The robots you’ll encounter don’t vary an awful lot, but that’s OK because they are an absolute blast to destroy. Whereas most other shooters fail to give your shots a sense of meaning, the robots in Binary Domain actually disintegrate with each subsequent bullet. This gives you a sense of accomplishment and something fun to do at the same time. You have the option to be as humane or cruel as you wish with these robots as shooting various body parts will destroy them, rendering the robot incapable of using  it. Doing so will alter the robot’s attack patterns. Shoot out their legs and they will crawl towards you, grabbing for your ankles. Shoot off their arms and they will amble towards you ready to kick, bite, or chest bump you to death. But perhaps the most entertainment comes from popping their  heads off one by one. Doing so renders the robot incapable of telling the different between humans and other robots, ultimately leading them to fire at anything near them. I can’t even begin to describe how fun it is to meticulously shoot the head of every robot in a room and watch them kill each other.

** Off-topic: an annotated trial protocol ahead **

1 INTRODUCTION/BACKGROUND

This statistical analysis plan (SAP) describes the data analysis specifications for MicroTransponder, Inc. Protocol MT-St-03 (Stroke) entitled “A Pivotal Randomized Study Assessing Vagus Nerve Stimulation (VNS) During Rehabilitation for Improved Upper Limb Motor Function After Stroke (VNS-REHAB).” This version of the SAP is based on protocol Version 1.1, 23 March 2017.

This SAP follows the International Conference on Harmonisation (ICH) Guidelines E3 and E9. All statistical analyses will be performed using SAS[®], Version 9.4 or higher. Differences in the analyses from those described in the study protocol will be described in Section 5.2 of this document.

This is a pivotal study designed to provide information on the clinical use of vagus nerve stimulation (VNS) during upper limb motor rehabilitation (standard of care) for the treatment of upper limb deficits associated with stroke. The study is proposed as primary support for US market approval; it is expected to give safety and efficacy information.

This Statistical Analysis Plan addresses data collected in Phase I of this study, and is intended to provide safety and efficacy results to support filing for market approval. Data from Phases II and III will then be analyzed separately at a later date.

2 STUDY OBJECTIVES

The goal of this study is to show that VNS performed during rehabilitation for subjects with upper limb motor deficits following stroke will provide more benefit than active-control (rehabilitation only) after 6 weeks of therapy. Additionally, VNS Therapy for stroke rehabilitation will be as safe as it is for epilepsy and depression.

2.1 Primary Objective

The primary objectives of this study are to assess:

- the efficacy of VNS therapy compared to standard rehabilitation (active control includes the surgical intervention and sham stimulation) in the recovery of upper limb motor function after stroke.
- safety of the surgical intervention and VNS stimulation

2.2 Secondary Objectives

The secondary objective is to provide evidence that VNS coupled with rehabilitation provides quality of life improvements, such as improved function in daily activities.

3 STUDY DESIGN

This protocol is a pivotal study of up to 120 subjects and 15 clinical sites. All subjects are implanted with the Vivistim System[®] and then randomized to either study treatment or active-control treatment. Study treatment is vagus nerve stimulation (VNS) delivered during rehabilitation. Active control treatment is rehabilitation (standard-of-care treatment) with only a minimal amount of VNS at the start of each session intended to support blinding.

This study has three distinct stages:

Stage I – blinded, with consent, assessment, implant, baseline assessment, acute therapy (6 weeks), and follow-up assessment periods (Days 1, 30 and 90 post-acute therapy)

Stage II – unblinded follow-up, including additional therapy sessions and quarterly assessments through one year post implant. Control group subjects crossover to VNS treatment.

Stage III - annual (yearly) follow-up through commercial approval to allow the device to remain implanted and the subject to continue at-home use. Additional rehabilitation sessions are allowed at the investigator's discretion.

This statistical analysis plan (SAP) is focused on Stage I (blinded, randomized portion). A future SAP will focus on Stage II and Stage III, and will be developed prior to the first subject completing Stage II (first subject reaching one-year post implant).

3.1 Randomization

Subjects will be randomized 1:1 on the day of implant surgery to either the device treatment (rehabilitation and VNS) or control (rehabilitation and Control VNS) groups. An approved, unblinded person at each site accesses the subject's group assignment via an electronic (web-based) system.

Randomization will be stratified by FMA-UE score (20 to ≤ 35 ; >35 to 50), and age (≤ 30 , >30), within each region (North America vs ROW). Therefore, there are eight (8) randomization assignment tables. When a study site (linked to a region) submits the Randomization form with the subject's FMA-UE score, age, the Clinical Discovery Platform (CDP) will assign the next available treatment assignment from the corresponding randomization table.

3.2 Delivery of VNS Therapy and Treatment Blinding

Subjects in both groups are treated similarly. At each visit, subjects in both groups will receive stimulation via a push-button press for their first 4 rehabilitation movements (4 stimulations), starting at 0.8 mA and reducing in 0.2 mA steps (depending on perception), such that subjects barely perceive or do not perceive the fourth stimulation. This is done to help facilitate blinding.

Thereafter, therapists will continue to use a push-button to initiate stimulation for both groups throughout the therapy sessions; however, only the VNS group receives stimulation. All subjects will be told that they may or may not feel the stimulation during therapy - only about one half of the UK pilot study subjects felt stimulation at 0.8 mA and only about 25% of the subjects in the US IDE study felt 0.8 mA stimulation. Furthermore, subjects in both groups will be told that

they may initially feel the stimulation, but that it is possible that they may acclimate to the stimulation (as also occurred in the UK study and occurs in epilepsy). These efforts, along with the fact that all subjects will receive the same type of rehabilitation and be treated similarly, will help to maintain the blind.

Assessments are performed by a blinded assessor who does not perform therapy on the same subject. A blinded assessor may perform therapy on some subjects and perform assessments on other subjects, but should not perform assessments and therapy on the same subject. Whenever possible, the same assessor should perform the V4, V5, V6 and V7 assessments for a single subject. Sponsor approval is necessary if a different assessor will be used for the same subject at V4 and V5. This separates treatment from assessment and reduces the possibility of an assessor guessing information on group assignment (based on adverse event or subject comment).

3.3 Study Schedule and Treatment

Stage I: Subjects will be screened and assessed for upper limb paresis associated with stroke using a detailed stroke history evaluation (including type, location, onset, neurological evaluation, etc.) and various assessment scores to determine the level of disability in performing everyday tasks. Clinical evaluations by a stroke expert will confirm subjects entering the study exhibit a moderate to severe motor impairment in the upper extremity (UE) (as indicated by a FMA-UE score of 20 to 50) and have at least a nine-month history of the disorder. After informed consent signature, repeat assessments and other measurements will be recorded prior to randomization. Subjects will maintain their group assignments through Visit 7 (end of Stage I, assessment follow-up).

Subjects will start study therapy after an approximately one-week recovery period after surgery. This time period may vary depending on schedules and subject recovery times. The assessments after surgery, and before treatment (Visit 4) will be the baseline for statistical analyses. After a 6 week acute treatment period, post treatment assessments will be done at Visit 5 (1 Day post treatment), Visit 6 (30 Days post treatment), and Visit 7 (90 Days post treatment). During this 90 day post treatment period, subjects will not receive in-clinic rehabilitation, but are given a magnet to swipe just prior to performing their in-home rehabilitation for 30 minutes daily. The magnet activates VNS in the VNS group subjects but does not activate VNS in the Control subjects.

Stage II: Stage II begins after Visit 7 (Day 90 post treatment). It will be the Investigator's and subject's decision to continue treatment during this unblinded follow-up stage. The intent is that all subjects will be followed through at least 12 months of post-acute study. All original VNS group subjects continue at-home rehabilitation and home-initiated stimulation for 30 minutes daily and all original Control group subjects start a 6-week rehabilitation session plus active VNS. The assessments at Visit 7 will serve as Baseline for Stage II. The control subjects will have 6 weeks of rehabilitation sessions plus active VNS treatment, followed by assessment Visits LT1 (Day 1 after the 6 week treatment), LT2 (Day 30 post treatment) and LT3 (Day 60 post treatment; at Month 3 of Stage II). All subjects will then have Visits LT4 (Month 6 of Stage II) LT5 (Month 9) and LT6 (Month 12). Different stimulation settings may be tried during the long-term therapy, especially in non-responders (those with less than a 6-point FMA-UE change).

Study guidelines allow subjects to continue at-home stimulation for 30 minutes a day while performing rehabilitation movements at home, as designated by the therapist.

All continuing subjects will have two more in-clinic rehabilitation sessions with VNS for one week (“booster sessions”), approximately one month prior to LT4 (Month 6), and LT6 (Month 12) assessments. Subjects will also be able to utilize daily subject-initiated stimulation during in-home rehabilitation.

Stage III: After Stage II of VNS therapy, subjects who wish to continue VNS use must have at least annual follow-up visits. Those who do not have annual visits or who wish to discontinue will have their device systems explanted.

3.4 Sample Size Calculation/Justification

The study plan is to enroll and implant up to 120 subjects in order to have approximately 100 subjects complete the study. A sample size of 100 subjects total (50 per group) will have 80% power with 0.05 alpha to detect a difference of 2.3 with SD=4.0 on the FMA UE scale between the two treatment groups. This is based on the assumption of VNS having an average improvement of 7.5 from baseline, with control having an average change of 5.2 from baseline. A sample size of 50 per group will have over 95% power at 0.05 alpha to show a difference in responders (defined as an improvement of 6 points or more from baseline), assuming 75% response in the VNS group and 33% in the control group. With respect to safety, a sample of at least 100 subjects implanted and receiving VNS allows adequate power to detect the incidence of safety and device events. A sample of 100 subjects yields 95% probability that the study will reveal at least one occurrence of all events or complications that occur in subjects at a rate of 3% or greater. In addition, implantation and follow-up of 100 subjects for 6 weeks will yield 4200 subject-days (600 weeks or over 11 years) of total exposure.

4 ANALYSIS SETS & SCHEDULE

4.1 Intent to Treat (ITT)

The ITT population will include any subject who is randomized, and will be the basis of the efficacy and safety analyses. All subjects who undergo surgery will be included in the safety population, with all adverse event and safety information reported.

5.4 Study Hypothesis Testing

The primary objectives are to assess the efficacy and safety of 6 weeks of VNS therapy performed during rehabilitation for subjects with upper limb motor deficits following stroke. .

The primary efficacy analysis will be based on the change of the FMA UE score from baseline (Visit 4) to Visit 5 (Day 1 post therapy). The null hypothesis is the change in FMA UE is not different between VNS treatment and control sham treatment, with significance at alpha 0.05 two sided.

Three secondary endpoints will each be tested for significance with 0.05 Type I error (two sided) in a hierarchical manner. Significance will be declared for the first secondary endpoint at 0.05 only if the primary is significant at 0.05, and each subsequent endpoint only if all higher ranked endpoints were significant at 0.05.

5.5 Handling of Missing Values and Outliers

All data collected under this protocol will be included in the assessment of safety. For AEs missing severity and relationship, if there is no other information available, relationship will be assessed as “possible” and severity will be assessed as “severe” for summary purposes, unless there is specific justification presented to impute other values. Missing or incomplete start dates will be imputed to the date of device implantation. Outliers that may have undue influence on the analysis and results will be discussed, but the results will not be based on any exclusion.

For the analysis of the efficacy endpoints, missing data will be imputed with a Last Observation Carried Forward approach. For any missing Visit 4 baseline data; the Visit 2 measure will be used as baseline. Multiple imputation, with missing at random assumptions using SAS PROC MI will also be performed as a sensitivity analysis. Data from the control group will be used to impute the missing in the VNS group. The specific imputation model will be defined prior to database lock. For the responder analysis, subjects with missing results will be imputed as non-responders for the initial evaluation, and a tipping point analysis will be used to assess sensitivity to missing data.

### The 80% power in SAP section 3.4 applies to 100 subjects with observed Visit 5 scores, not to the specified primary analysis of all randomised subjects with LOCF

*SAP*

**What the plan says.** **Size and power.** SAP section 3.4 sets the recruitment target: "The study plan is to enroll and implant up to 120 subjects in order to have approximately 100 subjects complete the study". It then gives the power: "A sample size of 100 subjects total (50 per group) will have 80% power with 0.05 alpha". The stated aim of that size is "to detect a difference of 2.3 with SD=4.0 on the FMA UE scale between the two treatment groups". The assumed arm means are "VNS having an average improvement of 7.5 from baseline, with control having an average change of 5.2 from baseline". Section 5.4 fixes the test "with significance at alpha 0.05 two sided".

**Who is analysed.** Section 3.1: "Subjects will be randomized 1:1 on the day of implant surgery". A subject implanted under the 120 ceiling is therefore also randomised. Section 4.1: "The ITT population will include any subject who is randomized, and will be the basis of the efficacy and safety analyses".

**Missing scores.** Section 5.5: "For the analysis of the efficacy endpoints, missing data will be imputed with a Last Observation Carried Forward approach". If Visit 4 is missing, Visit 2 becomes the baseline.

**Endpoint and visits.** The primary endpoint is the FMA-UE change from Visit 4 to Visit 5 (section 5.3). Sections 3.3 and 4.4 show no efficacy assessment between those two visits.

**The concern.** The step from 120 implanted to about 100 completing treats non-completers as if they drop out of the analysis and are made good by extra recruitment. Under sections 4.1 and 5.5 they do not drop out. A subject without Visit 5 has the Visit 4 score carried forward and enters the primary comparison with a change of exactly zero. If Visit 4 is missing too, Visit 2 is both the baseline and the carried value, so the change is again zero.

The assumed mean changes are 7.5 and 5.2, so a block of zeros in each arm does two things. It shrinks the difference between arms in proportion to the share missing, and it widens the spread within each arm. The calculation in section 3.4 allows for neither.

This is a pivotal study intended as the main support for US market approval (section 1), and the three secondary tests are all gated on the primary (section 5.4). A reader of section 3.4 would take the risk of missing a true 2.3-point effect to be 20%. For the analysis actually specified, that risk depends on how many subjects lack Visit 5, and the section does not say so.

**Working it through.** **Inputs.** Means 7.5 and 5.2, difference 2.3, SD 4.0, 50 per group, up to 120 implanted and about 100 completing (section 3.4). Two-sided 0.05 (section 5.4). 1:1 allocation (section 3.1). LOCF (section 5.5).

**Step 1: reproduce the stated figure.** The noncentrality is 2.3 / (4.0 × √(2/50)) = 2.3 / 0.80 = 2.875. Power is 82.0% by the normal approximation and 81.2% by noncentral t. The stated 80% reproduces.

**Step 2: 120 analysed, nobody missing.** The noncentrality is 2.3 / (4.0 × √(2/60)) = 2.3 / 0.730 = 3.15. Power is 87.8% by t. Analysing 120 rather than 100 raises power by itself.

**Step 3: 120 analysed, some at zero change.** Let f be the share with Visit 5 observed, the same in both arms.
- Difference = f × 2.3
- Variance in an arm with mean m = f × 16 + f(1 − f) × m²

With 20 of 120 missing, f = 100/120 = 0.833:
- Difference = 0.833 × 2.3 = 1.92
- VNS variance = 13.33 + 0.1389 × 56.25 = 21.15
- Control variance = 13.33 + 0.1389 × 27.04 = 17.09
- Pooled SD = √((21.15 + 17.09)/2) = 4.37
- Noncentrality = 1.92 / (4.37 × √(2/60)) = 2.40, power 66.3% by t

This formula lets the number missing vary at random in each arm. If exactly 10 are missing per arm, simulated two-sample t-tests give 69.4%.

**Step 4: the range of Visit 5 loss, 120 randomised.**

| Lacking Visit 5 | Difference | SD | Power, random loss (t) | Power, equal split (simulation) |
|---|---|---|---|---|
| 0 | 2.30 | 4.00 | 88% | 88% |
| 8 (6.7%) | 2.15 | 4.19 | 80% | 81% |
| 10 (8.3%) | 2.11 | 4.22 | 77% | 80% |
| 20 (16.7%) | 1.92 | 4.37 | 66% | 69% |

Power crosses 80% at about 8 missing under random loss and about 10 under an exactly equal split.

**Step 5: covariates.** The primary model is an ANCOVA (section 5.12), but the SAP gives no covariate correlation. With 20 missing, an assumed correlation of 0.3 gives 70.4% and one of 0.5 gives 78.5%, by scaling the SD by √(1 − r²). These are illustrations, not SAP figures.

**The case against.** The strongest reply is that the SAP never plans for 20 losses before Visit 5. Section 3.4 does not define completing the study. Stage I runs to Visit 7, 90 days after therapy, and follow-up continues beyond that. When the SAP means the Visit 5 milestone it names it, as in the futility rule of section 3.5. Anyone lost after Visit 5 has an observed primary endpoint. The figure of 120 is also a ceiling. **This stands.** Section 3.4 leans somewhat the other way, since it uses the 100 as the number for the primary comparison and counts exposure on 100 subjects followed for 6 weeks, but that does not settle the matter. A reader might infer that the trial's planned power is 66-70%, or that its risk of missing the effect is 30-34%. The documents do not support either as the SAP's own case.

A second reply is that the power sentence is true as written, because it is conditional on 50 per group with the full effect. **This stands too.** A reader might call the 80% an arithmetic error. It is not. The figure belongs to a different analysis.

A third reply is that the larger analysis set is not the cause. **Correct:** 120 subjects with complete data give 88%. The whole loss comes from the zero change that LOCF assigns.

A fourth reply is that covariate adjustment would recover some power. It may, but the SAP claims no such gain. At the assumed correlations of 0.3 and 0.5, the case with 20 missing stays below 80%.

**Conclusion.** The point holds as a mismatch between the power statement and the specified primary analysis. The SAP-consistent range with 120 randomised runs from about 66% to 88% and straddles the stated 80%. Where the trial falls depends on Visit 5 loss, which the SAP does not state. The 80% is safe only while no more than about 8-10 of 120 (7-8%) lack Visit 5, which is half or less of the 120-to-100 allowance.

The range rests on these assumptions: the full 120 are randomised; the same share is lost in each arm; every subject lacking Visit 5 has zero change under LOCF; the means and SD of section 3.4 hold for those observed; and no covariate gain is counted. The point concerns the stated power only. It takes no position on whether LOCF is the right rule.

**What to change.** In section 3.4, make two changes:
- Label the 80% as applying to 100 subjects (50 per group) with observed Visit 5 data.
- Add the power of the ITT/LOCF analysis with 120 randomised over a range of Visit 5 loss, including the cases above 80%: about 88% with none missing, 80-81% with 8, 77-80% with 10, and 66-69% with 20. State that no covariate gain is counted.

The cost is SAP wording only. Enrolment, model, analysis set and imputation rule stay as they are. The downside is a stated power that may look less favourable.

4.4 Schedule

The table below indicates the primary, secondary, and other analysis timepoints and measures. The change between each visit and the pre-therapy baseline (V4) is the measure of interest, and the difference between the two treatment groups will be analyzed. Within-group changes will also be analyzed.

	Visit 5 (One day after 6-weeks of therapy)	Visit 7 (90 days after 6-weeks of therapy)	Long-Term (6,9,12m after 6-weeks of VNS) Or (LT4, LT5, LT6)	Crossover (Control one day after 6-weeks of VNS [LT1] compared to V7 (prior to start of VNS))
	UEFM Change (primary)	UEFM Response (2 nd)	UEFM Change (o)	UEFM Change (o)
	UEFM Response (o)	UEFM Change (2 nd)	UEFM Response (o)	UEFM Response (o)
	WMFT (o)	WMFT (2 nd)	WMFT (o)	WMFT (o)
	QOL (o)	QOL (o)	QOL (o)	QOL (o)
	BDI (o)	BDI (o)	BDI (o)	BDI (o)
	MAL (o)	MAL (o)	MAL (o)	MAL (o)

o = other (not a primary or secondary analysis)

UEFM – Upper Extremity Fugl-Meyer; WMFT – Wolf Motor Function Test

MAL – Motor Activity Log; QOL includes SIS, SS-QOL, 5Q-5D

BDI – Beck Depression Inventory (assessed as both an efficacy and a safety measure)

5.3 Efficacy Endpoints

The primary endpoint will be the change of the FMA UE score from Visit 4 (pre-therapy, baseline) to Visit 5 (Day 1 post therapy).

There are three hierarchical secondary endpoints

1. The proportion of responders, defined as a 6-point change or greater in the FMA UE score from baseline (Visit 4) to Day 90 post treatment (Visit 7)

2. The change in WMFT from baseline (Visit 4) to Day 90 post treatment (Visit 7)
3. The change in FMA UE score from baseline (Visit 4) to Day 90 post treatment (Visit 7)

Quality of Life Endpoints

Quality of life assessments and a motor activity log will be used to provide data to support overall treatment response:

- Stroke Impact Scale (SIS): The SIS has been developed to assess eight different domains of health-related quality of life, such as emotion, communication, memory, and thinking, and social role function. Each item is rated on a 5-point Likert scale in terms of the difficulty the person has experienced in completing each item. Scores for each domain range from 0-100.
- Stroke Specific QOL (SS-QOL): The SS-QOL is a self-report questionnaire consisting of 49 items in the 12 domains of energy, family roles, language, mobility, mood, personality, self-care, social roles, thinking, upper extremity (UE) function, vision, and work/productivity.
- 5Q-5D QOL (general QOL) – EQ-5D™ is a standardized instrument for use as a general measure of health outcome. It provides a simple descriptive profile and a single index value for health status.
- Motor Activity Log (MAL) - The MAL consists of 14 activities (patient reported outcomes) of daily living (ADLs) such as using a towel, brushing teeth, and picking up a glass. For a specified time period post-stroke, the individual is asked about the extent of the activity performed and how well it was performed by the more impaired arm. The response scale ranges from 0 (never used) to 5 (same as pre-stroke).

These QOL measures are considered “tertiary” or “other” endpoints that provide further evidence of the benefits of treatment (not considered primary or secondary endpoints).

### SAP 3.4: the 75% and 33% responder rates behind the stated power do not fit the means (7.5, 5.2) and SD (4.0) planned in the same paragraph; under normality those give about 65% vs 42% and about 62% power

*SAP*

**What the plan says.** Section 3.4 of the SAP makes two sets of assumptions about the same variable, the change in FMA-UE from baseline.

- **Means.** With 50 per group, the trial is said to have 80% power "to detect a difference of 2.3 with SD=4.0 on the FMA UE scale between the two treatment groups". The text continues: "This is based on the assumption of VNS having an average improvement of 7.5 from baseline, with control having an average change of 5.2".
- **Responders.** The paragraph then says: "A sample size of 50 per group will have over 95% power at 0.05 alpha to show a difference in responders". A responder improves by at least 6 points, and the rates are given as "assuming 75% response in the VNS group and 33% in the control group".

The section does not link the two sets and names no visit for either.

Although Binary Domain isn’t out to reinvent the wheel in terms of controls, it does do several things quite well that are worth noting.

No Helmets Here

Squad based games generally tend to suffer from something affectionately known as ‘retarded-sqaud-mate-syndrome- wherein, despite them being professional guns for hire or expert soldiers, they probably one hit on the head away from wearing a helmet permanently. Thankfully, Binary Domain has a great buddy AI system that you actually have quite a bit of control over.